where represents any observation at time in the first-differenced time series, and and are the unemployment rates at time and in the original series respectively. After taking first differences, the ADF Test Statistic is now -8.291770 and has a probability of 0.0000. Thus, our new data set is stationary and we can now proceed to the estimation stage. Visual inspection of Figure 3.2. demonstrates that the first-differenced time series is stationary. Random fluctuations around zero, which is a good sign of stationarity, can be observed. The first-differenced time series show evidence of fat-tails, since the kurtosis exceeds 3, which is the normal value, and evidence of positive skewness, which means that the series is skewed the right same as the original one. Moreover, the Jarque-Bera also rejects the null hypothesis that the series follows a normal distribution at the 5% significance level.

## Original

## First-Differenced

## Â Observations

384

383

## Â Mean

8.595313

0.000000

## Â Median

8.000000

0.000000

## Â Maximum

13.00000

1.200000

## Â Minimum

5.900000

-0.600000

## Â Std. Dev.

1.737207

0.219948

## Â Skewness

0.557454

0.935624

## Â Kurtosis

2.323963

6.181196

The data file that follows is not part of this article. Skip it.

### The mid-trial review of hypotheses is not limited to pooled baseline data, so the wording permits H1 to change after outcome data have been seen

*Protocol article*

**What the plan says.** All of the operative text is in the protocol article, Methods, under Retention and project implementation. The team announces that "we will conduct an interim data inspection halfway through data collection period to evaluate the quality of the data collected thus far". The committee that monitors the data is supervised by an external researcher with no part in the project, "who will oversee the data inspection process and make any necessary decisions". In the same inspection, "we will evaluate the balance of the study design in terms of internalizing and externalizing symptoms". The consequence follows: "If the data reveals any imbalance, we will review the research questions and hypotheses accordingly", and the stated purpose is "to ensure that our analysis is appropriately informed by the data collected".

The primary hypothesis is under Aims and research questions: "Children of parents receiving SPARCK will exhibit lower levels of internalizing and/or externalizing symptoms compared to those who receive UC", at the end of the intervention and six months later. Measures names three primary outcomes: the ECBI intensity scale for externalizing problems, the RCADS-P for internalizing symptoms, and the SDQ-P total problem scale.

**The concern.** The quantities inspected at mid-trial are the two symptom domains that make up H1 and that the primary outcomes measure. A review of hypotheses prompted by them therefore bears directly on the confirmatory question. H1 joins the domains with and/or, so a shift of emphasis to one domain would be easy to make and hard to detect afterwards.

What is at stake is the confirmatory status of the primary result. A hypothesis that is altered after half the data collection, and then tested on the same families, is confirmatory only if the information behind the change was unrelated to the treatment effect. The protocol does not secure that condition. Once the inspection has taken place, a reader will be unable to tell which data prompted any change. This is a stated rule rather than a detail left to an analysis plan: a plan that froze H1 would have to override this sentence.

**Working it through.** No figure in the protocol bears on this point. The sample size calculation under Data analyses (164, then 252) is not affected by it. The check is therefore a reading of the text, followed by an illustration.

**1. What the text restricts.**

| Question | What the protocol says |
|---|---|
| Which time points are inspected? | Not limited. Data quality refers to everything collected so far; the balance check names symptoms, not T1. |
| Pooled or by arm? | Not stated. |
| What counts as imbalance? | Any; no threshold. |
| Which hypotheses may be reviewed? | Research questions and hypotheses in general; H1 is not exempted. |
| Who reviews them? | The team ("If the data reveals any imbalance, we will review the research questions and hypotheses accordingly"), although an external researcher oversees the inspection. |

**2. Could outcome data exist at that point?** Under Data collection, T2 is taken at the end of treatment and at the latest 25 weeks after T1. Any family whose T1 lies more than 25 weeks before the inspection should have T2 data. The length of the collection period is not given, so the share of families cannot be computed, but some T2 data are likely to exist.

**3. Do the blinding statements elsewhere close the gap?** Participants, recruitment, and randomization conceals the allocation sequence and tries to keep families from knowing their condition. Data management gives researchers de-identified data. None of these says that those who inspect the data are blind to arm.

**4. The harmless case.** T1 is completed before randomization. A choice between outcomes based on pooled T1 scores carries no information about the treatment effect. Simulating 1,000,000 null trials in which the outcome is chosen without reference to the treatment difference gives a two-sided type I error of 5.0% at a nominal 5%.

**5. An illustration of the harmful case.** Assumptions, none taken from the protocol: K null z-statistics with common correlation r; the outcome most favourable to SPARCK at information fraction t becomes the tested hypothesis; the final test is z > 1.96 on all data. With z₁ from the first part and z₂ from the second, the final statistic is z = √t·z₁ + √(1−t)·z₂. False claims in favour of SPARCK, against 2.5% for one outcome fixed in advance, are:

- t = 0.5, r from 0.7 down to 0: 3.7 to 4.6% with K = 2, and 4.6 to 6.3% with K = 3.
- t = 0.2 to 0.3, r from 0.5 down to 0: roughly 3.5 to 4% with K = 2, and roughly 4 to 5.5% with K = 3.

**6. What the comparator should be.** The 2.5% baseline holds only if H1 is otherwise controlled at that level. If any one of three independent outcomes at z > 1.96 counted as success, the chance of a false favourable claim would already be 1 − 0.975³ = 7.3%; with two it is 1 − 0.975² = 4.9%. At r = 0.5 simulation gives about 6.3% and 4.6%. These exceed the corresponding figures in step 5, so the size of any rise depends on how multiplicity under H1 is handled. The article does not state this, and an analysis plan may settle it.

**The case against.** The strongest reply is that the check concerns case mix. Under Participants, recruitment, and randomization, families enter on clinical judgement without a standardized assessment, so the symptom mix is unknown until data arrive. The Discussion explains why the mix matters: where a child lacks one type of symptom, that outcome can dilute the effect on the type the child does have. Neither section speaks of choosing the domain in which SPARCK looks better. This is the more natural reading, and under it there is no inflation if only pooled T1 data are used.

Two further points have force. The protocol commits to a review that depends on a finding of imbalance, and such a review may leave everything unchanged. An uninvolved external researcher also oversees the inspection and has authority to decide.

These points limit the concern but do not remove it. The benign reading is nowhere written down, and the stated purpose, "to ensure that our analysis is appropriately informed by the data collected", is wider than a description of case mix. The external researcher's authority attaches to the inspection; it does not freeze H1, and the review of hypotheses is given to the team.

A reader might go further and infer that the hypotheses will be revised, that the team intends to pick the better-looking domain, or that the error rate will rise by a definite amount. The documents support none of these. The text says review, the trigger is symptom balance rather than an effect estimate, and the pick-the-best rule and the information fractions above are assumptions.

## Â Jarque-Bera

27.20077

217.3777

## Â Probability

0.000001

0.000000

## ADF Test Statistic

-1.875236

-8.291770

## Probability

(0.3439)

(0.0000)

Table 3.2.: Descriptive Statistics of Canadian Unemployment Rate

Figure 3.2.: Differentiated Time Series Plot

## Model Estimation and Evaluation

In this section, we use the different time series models, explained in the previous chapter, to estimate our first-differenced time series data. After estimation, we select the appropriate model based on the Schwarz Information Criterion (SIC). The five potential candidates from each model are selected for forecasting exercises since a model can fit our in-sample data but is not suitable for the out-of-sample one.

## Estimation of ARMA Models

We apply twenty models for AR (p) and MA (q) models (p = q = 1:20) and twenty-five models for ARMA (p, q) models (p = q = 1, 2, 3, 4, 5) to our in-sample data using the Least Squares method.

Model Selection and Analysis

As mentioned earlier, model selection is based on SIC. However, for demonstration purposes, we examine the correlogram of the time series to draw conclusions about suitable ARMA models. The identification of the ARMA models are based on the shape of the autocorrelation function plot illustrated in Table 2.3.1. Figure 3.3. represents the correlogram of the unemployment rate after taking first differences.

The autocorrelations seem to decay after a few lags. Thus, a mixture of autoregressive and moving average model is suggested for our data. It can be seen from the correlogram that both the autocorrelations and partial autocorrelations appear to cut off at lag 5. Henceforth, an ARMA (5, 5) model seems most appropriate. Table 3.3. below summarizes the SIC results of the five most plausible models from each time series models estimated. The minimum SIC for the AR (p) models indicates an AR (1) model while that of the MA (q) models shows a MA (1) model. Moreover, the overall minimum SIC also favours an ARMA (5, 5) model.